Petition aims to cap salary of city management
Friends of Roseville is circulating an initiative aimed at reducing the pay of top city management.
The initiative calls for a salary cap on management/confidential and Roseville City Council-appointed employees, restricting their compensation to no more than double the current average household income in Roseville.
That income is $82,156, according to the 2010 U.S. Census. Salary would include annual wages, overtime, deferred compensation and benefits. Union employees, police and firefighters would not be affected.
“We feel government employees should make an adequate living and shouldn’t be overly compensated,” said FORE Chairman Phil Ozenick. “People are upset about the runaway payment to high-management people.”
FORE is a citizens watchdog group formed to educate the public on issues related to local government.
City Manager Ray Kerridge currently makes $251,433 plus an annual deferred compensation of $21,997. Under this cap, he would earn no more than about $165,000, including benefits.
This cap would also impact City Attorney Brita Bayless, Assistant City Manager John Sprague, City Treasurer Russ Branson, Roseville Electric Director Michelle Bertolino and a handful of other upper management who make more than $165,000 annually.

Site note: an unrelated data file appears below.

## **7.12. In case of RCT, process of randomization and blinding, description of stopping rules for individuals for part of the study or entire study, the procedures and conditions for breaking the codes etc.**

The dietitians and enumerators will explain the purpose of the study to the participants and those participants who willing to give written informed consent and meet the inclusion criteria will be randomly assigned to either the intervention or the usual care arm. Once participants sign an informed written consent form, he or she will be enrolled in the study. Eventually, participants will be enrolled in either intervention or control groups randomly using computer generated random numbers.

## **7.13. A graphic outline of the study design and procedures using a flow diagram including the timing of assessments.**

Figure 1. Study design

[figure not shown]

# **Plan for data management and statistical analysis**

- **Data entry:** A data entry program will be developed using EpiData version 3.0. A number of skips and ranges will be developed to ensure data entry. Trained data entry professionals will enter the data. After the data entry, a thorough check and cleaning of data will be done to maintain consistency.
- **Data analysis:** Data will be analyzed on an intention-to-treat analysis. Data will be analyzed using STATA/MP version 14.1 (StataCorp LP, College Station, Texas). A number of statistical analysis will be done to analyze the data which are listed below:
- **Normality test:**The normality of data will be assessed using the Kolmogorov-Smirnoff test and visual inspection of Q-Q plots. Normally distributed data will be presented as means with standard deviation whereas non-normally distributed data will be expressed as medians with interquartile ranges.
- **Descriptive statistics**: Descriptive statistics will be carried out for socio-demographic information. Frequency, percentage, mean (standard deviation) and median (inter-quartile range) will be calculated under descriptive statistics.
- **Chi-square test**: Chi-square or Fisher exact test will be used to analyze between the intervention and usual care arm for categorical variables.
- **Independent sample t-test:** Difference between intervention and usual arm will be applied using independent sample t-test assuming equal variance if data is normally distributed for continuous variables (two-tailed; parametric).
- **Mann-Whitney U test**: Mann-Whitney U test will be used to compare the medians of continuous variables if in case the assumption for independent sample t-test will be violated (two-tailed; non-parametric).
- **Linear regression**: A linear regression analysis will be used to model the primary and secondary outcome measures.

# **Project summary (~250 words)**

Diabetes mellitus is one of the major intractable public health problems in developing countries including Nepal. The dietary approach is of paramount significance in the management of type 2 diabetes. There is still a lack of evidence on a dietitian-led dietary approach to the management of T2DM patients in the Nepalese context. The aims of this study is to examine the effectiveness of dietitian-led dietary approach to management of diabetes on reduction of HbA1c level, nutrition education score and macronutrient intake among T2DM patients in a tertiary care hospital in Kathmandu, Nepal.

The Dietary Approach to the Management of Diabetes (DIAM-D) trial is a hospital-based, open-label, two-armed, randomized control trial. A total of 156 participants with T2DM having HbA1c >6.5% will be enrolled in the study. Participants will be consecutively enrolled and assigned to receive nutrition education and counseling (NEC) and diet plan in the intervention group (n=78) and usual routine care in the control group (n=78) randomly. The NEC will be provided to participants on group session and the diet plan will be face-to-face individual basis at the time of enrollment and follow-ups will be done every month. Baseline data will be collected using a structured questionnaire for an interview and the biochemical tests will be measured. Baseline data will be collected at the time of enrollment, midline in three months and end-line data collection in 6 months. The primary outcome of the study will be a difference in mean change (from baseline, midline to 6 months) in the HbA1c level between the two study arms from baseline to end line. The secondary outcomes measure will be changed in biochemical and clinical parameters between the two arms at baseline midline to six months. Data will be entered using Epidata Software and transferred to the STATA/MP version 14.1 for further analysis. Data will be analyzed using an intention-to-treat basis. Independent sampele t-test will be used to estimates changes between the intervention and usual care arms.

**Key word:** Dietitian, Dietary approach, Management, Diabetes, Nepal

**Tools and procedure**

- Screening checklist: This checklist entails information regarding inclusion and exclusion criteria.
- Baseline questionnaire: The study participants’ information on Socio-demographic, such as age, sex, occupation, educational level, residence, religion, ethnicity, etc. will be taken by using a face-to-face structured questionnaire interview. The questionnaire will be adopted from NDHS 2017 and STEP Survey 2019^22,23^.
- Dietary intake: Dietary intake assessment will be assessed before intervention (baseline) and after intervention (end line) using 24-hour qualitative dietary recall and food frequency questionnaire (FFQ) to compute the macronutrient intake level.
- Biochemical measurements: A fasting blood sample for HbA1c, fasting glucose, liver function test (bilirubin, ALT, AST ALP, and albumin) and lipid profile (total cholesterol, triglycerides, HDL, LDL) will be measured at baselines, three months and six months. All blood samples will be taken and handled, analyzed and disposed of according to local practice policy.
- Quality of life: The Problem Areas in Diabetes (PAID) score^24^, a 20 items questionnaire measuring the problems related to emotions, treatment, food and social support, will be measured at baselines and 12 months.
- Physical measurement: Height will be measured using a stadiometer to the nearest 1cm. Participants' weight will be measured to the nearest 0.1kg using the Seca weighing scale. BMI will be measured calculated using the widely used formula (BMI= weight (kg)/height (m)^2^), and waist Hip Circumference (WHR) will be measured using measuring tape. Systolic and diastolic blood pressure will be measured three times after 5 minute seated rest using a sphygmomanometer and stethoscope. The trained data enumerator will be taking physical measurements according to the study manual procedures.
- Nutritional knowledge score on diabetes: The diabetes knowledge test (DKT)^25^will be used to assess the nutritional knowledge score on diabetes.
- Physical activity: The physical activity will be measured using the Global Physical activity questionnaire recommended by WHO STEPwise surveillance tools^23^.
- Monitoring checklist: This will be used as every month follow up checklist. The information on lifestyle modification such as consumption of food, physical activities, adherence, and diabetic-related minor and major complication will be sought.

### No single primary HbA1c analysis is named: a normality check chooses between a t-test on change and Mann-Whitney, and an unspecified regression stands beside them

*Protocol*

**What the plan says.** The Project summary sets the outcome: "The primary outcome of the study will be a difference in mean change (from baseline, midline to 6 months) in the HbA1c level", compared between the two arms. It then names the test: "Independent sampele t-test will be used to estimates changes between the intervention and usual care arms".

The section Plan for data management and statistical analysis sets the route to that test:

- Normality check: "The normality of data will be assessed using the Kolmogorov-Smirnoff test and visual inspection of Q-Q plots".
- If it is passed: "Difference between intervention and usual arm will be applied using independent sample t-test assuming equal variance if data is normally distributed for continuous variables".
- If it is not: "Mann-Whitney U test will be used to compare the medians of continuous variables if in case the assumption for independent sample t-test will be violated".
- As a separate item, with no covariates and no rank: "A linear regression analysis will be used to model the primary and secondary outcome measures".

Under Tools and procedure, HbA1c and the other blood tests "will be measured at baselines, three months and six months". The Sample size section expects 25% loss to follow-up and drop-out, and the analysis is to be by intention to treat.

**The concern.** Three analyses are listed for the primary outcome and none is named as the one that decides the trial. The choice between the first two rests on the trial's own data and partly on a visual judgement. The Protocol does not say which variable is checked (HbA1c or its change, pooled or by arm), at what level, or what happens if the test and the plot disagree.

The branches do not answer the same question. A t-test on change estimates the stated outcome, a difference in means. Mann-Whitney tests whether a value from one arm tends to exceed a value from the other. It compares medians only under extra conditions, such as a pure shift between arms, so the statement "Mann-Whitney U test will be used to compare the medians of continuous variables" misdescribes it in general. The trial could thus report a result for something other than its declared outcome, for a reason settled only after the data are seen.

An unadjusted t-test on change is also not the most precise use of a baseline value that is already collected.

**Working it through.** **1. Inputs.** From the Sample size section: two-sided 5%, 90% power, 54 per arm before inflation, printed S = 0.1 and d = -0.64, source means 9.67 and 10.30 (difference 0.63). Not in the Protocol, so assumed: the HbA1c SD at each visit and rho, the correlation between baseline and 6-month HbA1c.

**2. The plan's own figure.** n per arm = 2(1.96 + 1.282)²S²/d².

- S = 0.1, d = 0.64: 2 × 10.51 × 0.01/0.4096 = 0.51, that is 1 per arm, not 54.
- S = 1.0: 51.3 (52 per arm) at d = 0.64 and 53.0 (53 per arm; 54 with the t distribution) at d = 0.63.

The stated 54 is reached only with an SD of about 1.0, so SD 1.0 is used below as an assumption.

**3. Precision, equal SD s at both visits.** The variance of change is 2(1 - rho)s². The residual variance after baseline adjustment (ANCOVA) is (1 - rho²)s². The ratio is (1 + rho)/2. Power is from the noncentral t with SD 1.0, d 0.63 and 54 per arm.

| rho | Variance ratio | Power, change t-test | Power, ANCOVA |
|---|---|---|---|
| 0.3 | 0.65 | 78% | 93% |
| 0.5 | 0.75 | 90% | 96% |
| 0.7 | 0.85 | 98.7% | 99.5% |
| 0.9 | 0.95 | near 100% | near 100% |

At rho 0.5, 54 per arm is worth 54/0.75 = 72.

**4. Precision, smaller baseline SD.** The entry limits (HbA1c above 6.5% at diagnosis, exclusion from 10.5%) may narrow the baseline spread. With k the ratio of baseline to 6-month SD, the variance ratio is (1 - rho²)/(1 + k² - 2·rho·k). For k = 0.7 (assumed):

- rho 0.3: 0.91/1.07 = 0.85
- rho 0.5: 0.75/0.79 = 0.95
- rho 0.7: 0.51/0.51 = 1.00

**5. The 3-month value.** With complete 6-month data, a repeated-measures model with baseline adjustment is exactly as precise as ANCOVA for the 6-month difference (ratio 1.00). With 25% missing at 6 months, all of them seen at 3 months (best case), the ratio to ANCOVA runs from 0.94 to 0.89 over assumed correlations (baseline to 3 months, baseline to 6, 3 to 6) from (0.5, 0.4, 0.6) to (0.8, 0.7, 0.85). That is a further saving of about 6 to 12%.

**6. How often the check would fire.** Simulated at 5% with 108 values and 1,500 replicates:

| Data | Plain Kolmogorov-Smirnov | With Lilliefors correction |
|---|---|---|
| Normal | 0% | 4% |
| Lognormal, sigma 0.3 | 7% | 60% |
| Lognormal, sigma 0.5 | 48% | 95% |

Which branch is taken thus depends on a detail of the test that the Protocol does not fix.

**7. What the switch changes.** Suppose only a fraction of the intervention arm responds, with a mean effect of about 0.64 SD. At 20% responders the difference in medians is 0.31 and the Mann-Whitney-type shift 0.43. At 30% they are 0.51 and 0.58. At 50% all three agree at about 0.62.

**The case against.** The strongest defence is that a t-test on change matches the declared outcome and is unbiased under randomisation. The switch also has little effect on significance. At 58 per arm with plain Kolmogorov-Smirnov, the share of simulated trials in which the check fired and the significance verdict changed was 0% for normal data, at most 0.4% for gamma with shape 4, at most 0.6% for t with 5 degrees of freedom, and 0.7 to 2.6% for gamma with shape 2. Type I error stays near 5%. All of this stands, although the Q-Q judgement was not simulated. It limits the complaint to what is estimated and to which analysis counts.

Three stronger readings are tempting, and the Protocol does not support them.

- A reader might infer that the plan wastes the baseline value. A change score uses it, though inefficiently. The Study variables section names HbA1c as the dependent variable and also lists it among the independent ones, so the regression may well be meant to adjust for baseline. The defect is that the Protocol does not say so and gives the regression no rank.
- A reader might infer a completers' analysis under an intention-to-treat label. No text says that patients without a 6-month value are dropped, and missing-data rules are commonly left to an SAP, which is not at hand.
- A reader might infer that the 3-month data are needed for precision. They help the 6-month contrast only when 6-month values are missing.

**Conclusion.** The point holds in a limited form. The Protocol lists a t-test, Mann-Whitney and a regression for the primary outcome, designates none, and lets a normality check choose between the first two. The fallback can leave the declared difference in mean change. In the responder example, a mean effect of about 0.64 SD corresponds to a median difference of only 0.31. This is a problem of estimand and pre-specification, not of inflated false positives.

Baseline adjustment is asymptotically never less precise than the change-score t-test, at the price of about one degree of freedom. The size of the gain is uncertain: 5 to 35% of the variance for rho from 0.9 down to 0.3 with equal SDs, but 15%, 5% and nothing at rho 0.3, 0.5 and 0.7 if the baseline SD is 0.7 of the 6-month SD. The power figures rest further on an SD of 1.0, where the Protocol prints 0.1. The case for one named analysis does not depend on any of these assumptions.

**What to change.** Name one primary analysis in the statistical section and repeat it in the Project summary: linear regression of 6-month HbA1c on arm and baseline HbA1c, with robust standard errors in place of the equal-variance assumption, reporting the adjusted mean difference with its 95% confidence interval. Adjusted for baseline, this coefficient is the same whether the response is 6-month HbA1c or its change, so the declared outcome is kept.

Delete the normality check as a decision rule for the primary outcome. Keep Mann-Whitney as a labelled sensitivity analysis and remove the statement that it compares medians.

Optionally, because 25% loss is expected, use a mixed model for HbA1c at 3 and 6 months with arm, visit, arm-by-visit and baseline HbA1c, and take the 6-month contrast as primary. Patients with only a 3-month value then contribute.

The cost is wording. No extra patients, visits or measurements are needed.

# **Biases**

City spokeswoman Megan MacPherson said imposing this limit would inadvertently have a negative impact on all staff.
“We haven’t yet analyzed the effect of this since it hasn’t qualified as an initiative and thus been presented to council,” MacPherson said. “However, a reduction in the city manager’s salary would put downward pressure on the salaries of the entire workforce.”
Currently, salaries are fixed by the City Council, which is a body elected by Roseville voters. But Ozenick — a former councilman — said the council doesn’t recognize the frustration of residents over the pay of certain public employees.
“They look at what other cities give their top management and they mimic that,” he said. “We’re out on the street listening to people. They need to get out and talk to the average Jane and Joe.”
On Wednesday afternoon, Ozenick and another volunteer were collecting signatures outside Save Mart on Foothills Boulevard. Ozenick said he alone has garnered 1,700 signers.
Proponents of the initiative must collect the signatures of 9,611 registered Roseville voters by Nov. 29 to get the item on the ballot.
Roseville resident George Beutner signed the petition, saying he doesn’t like that Kerridge earns close to $300,000.
“There’s too much of this extreme stuff going on, with the city manager’s pay,” Beutner said.
Friends of Roseville had originally planned to circulate a second petition for the creation of an elected Public Utility Commission with the authority to approve utility rate increases, but has put that initiative on hold, Ozenick said.
Sena Christian can be reached at email@example.com. Follow her on Twitter at SenaC_RsvPT.